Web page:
Power Plant Cleaning: Presque Isle Case Study
Goodway Helps Presque Isle Speed Tube Cleaning
BSL System and Super Scrubbers get the job done, fast!
Wisconsin Electric’s 624 MW coal fired Presque Isle power plant tested the use of a condenser tube cleaning system to reduce maintenance costs. According to Ms. Sue Sorrelle, the plant’s maintenance supervisor, keeping the stainless steel tubes in the main condenser units clean is paramount to achieving optimum performance of the plant.
At the Presque Isle plant the problem is iron oxide, which enters the condenser tubes as very fine particles. After a few months these particles build up and form hard, constricting deposits. The resulting deposits increase the steam turbines back pressure and limits the condenser’s performance. When this happens the condenser’s tubes must be cleaned. Because of the cold water temperatures of Lake Superior, the plant does not have a problem with mussels or other bio-forms.
For many years, condenser tube cleaning at the plant was done with a high-pressure hydro-blaster using water at a pressure of up to 6,000 PSI. An operator inserted a high-pressure hose 18" into the condenser tube and signaled a coworker to activate the high pressure water. After sending the hose down the length of the tube, ranging from 22' to 30' depending on the unit, the hose was depressurized and removed. This operation was repeated until all the tubes had been cleaned.
Sorrelle says that there are approximately 5,000 tubes in each of the plant’s nine condenser units and as a result hydro-blasting is extremely time consuming and expensive. On top of that, the first 18" of each tube is not adequately cleaned. In addition, safety was also a major concern, says Ms. Sorrelle. In a repetitive job like hydro-blasting, and working up to a 12-hour shift, accidents can happen.
Because the plant wanted to improve the condenser tube cleaning, reduce unit downtime and reduce the probability of accidents, the plant started to look at different alternatives. After analyzing the different options the plant decided to purchase a BFP-3510 big shot condenser tube cleaning system from Goodway Technologies Corporation.
This tube cleaning system uses pressurized water, up to 400 PSI, to shoot coiled brushes (or other projectiles) through the tubes. In operation an operator first inserts a coiled brush into a tube and then uses a gun to shoot the projectile through the tube. As it is propelled forward, the brushes remove the tube deposits.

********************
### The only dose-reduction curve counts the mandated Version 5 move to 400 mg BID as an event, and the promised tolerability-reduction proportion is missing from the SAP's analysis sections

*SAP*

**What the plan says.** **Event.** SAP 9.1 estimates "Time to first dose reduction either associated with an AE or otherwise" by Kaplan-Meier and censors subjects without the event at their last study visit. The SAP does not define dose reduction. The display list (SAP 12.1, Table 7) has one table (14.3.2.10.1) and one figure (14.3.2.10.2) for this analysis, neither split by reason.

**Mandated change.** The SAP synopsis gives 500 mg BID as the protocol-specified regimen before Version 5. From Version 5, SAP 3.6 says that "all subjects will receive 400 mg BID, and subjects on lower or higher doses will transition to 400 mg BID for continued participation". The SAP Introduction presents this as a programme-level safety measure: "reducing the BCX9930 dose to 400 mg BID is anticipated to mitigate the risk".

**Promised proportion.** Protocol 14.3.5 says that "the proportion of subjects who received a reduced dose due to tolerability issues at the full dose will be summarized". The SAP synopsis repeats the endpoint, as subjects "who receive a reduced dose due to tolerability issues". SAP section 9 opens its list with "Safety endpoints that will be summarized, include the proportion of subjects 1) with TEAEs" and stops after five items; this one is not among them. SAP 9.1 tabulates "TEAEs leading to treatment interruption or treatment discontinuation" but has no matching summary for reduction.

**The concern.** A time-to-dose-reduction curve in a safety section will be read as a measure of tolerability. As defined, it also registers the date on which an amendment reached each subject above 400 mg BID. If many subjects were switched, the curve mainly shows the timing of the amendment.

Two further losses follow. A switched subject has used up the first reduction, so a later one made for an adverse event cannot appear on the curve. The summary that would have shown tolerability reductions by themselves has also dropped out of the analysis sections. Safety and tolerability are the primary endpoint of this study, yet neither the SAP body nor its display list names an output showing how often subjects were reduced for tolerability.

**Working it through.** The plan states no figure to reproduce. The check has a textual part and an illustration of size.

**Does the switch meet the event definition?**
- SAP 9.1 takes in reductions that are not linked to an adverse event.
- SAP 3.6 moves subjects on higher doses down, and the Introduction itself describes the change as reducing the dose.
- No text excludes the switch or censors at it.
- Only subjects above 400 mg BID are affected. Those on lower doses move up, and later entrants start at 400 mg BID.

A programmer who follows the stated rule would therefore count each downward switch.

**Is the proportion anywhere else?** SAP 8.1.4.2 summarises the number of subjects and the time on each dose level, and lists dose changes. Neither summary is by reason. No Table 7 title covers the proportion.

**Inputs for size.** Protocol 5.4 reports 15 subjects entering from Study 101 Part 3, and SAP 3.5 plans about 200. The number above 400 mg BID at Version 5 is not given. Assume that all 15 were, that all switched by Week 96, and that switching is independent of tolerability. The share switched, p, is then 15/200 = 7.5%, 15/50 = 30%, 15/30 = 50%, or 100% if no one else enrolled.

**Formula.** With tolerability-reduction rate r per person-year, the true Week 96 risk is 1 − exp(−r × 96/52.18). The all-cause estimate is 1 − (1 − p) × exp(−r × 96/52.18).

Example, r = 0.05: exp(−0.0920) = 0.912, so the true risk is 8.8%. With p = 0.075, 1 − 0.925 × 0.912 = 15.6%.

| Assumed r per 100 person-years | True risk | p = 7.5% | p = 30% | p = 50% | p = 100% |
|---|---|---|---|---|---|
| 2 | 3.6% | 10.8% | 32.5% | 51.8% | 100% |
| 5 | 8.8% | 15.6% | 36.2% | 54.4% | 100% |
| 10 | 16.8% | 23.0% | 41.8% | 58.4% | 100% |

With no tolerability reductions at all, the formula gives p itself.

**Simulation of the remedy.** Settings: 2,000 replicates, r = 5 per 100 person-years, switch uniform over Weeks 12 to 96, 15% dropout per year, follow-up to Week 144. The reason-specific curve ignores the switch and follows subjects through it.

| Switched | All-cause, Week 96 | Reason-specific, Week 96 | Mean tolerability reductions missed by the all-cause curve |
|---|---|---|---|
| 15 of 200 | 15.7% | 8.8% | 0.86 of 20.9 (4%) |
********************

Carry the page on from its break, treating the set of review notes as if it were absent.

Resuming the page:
The plant has also purchased Goodway’s super scrubber tube cleaning projectiles. These projectiles come equipped with either high tensile carbon steel or wear resistant polymer blades and resilient nitrile bushings. Each projectile has a force adjustment that is preset at the factory to match both the type of deposit and tube material for tubes ranging from 5/8" to 1-1/4" O.D. The carbon steel blades are not only able to remove hard iron oxide deposits, they are also effective in removing manganese calcium, carbonate and silica in the tubes.
Plants with soft deposit problems such as mud, algae, silt and slime, or with softer tube materials may elect to go with polymer blades. The manufacturer reports that both types of super scrubbers are also effective in removing clams, mussels and barnacles. Each projectile can be reused several times before being discarded.
Sorrelle claims excellent tube cleaning results with the new system, as well as elimination of the safety concerns that had prevailed during hydro blasting. "We load and shoot six hundred super scrubbers at a time," she says, "and it only takes about three seconds to clean a tube." In addition, the entire length of the tube can be cleaned.
A screen is set up to catch the projectiles at the far end of the tubes. After rinsing they are reused. Once all of the tubes have been cleaned the projectiles are rinsed, dried and stored for the next time the tubes need cleaning.
At Presque Isle, the time needed to clean the condenser tubes has been cut from five days, including setup, down to three-and-a-half. Sorrelle feels that, because of the extremely thorough cleaning action of the new cleaning system it may be possible to extend the length of time between cleanings from the current twelve months to eighteen months.
Reprinted with permission from Power Engineering, Penn Well Corp., Tulsa, OK